Why we are Using Real Browsers to Test WebRTC Services?

The most important decision we made was one that took place before testRTC became a company. It was the decision to use a web browser as the agent/probe for our service instead of building something on top of WebRTC directly or god forbid GStreamer.

Here are a few things we can do because we use real browsers in WebRTC testing:

#1 – Time to Market

Chrome just released version 49.

How long will it take for you to test its behavior against your WebRTC service if you are simulating traffic instead of using this browser directly?

For us, the moment a browser gets released is almost the moment we can enable it for our customers.

To top it off, we enable access to our customers to the upcoming  browser versions as well – beta and unstable. This helps those who need to test their service check and get some confidence in their service when running them against future versions of browsers.

Even large players in the WebRTC industry can be hit by browser updates – TokBox did some time ago, so being able to test and validate such issues earlier on is imperative.

#2 – Pace of Change

VP9? H.264? ORTC APIs? Deprecation of previous APIs? Replacement of the echo canceler?  Addition of local recording APIs? Media forwarding?

Every day in WebRTC brings with it yet another change.

Browsers get updated in 6-8 weeks cycles, and the browser vendors aren’t shy about removing features or adding new ones.

Maintaining such short release cycles is hellishly tough. For an established vendors (testing or otherwise), it is close to impossible – they are used to 6-12 months release cycles at best. For startups it is just too much of a hassle to run at these speeds – what you are trying to achieve at this point is leverage others and focus on the things you need to do.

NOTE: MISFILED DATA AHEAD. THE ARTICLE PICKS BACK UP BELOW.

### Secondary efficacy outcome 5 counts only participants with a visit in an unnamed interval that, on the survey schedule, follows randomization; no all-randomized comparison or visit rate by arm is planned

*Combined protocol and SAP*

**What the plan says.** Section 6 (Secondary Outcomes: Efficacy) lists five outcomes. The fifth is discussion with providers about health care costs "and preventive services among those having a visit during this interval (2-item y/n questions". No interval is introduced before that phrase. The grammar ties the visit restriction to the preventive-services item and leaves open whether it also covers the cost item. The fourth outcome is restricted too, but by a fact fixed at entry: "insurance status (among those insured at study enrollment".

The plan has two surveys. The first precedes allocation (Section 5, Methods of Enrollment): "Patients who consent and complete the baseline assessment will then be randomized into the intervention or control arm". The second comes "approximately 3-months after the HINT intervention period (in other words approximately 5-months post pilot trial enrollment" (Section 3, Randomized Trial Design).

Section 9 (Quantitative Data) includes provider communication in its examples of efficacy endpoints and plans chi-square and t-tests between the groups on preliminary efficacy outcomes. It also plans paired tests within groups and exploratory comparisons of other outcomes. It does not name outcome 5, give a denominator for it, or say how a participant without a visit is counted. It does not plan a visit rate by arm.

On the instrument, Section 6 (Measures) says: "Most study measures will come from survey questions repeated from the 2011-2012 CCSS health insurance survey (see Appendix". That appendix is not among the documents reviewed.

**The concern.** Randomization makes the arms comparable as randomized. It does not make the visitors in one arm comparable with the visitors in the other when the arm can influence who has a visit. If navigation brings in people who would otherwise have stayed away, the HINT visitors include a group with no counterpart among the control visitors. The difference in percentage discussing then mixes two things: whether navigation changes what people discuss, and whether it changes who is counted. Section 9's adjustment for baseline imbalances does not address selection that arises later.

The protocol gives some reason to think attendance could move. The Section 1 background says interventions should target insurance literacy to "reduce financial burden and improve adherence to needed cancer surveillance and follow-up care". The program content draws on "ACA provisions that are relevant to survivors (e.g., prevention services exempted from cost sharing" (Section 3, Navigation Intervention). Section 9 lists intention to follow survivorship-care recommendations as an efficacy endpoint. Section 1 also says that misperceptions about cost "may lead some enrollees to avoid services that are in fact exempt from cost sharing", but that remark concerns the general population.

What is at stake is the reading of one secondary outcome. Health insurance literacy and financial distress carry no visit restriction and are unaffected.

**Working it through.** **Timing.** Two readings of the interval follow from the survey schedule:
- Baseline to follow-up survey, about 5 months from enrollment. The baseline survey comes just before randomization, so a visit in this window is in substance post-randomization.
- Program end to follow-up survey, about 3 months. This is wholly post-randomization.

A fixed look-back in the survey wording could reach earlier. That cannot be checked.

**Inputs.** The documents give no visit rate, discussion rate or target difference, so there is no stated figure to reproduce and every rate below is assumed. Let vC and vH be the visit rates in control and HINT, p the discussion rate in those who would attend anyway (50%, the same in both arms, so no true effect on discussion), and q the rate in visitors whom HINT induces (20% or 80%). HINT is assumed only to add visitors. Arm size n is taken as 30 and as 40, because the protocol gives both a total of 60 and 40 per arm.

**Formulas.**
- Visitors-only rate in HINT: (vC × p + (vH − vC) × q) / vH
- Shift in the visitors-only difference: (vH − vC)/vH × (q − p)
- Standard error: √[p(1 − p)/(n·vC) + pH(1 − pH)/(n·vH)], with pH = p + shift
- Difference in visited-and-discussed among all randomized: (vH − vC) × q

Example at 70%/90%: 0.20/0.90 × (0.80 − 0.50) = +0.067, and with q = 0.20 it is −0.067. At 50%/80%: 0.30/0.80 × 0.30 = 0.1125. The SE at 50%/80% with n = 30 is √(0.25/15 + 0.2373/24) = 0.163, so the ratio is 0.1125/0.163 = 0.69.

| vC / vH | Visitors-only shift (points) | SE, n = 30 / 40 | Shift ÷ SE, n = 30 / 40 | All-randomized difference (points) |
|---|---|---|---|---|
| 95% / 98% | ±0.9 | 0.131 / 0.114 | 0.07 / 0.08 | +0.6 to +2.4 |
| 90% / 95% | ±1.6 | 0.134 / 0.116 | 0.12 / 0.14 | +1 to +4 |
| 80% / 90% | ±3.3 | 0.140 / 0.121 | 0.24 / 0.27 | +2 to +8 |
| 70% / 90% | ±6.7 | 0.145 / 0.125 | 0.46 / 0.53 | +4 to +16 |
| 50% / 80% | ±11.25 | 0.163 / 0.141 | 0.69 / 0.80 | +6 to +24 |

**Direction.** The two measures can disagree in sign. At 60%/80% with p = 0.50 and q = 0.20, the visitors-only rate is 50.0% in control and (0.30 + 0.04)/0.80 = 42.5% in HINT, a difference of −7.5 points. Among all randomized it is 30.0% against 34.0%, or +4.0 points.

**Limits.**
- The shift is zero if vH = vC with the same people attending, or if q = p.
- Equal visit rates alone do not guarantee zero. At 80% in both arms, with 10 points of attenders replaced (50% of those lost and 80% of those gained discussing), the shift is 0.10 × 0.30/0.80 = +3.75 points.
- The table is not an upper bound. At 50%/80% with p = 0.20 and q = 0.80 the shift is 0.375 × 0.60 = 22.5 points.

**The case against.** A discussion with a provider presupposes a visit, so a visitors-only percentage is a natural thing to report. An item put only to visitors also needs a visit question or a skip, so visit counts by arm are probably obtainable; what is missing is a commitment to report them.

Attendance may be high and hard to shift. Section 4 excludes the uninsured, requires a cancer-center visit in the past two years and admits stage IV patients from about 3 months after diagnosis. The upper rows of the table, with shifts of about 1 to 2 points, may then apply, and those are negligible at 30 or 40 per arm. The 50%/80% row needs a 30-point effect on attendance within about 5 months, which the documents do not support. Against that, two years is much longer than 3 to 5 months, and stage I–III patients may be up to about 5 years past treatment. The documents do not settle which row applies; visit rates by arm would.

So if the browser is there, it gets frequently updated, and it is how the end users end up running the service, why can’t we use it ourselves to leverage both automated and manual testing?

It was stupidly easy for me to test VP9 with testRTC even before it was officially released in the browser. All I had to do was pick the unstable version of the browser testRTC supports and… run the test script we already had.

The same is true for all other changes browsers make in WebRTC or elsewhere – they become available to us ad our customers immediately. And in most cases, with no development at all on our part.

#3 – Closest to Reality

You decided to use someone who simulates traffic and follows the WebRTC spec for your testing.

Great.

But does it act like a browser?

Chrome and Firefox act different through the API calls and look different on the wire. Hell – the same browser in two different versions acts differently.

Then why the hell use a third party who read the WebRTC spec and interpreted it slightly different than the browser used at the end of the day? Count the days. In each passing day, that third party is probably getting farther away from the browsers your customers are using (until someone takes the time and invests in updating it).